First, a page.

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Former ‘Daily Show’ comedian performs famous Frederick Douglass speech at Brooklyn Public Library

July 6, 2016 By Scott Enman Brooklyn Daily Eagle
Baratunde Thurston performs Frederick Douglass’ speech with fiery passion. Eagle photos by Scott Enman
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While many New Yorkers were stuck in Fourth of July traffic on Friday, numerous Brooklynites gathered at the Brooklyn Public Library’s Central branch at Grand Army Plaza to watch the former “Daily Show” comedian and New York Times best-selling author Baratunde Thurston deliver a hysterical and enlightening rendition of Frederick Douglass’ speech “What to the Slave is the Fourth of July?”

Douglass was an African-American orator, writer and statesman, who, after escaping slavery in Maryland, became a renowned abolitionist. He was famous for his eloquent anti-slavery lectures that entranced audiences.

In Willard B. Gatewood Jr.’s essay review “Frederick Douglass and the Building of a ‘Wall of Anti-Slavery Fire, 1845-1846” Gatewood describes Douglass as a man “endowed with a near photographic memory, an expressive face, and a rich voice capable of great range in intonation and pitch, he utterly commanded any platform and invariably spoke in direct and unadorned language…  

“In fact, his treatment of the anti-slavery theme was remarkable for its variety, comprehensiveness, and sophistication. Sincerity and humor interspersed with satire, sarcasm, invective, and ridicule were standard ingredients of his platform performances,” Gatewood writes.  

On July 5, 1852, Douglass performed “What to the Slave” to a room full of white dignitaries at the Ladies’ Anti-Slavery Society in Rochester, N.Y.

For the American slave, according to Douglass’ speech, the Fourth of July was not a day of celebration, but a reminder of the injustices that persist in America. In his more than 2,500-word dialogue, Douglass described the many atrocities that were committed against the American slave and how America is hypocritical to celebrate independence but still have slavery.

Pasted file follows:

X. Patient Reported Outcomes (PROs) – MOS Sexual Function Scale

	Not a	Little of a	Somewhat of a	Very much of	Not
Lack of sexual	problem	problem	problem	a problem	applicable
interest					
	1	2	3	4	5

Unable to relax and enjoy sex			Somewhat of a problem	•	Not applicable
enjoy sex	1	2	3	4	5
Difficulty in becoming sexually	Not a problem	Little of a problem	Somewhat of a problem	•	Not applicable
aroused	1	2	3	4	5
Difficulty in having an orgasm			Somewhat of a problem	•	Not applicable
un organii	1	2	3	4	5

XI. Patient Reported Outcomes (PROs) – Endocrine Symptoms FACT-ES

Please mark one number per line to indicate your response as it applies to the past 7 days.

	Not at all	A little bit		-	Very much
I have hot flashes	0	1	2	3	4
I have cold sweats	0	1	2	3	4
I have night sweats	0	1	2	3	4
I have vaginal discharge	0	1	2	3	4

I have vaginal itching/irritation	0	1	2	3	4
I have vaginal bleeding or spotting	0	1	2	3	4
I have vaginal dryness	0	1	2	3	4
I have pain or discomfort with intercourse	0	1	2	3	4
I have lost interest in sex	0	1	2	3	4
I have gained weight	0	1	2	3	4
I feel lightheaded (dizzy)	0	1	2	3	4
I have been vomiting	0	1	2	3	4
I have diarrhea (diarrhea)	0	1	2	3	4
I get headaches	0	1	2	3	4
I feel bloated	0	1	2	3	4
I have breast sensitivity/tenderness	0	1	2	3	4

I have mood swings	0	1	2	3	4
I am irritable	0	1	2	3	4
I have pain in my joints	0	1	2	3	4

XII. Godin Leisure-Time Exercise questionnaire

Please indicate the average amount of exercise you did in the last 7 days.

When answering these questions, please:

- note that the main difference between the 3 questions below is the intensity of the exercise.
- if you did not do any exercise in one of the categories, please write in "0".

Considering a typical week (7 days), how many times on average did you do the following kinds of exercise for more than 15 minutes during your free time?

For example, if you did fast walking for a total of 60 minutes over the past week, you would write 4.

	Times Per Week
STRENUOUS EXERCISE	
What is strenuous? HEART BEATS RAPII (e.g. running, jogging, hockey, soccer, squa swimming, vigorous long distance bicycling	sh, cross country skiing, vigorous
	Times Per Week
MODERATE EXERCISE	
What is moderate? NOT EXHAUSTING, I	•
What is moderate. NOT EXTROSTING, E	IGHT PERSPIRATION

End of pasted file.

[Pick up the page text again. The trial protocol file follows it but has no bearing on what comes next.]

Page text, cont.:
“What, to the American slave, is your Fourth of July?” Douglass said. “I answer; a day that reveals to him, more than all other days in the year, the gross injustice and cruelty to which he is the constant victim.”

On Friday, Thurston performed “What to the Slave” in a rendition that Douglass himself would have much-admired.

Thurston commanded his audience with vigor and eloquence and performed the speech with flawless annunciation and articulation.

Thurston transformed what is a historically stern speech into a more lighthearted dialogue with a montage of hysterical images and videos. Photos of Kanye West, Adele, Babe Ruth and other historical and pop culture figures were shown.

When Thurston read the line “Their solid manhood stands out the more as we contrast it with these degenerate times,” a picture of Donald Trump appeared, which elicited laughter from the audience.

Throughout the performance, Thurston often stepped away from the podium to translate Douglass’ archaic words into modern terminology.

As Thurston read Douglass’ final paragraph, which begins, “Allow me to say, in conclusion,” Thurston stepped aside and said, “Warning, Douglass is about to go in.”

Thurston took a moment at the end of the speech to explain to the audience that although traditional slavery doesn’t currently exist in America, modern-day slavery persists through racism. That racism, according to Thurston, is revealed in the stop-and-frisks across the country and in the killings of black people by police officers.

The crowd was particularly moved when Thurston told a story about his sister, who, when she was younger, witnessed white police officers beat their father, arrest him and leave her alone in the car for hours.  

Throughout Thurston’s performance, the comedian induced laughter from the audience but also made them reflect on the revolutionary historical speech.

Daily Show's Baratunde Thurston performs famous Frederick Douglass speech at Brooklyn Public Library from Scott Enman on Vimeo.

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